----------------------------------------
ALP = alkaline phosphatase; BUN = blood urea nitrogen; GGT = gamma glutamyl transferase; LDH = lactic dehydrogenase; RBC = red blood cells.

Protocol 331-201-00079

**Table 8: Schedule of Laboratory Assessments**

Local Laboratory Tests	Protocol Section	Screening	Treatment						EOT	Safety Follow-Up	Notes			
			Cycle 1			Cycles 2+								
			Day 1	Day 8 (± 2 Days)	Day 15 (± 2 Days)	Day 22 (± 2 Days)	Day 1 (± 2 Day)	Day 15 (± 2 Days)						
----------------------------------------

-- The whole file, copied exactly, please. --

ALP = alkaline phosphatase; BUN = blood urea nitrogen; GGT = gamma glutamyl transferase; LDH = lactic dehydrogenase; RBC = red blood cells.

Protocol 331-201-00079

**Table 8: Schedule of Laboratory Assessments**

Local Laboratory Tests	Protocol Section	Screening	Treatment						EOT	Safety Follow-Up	Notes			
			Cycle 1			Cycles 2+								
			Day 1	Day 8 (± 2 Days)	Day 15 (± 2 Days)	Day 22 (± 2 Days)	Day 1 (± 2 Day)	Day 15 (± 2 Days)						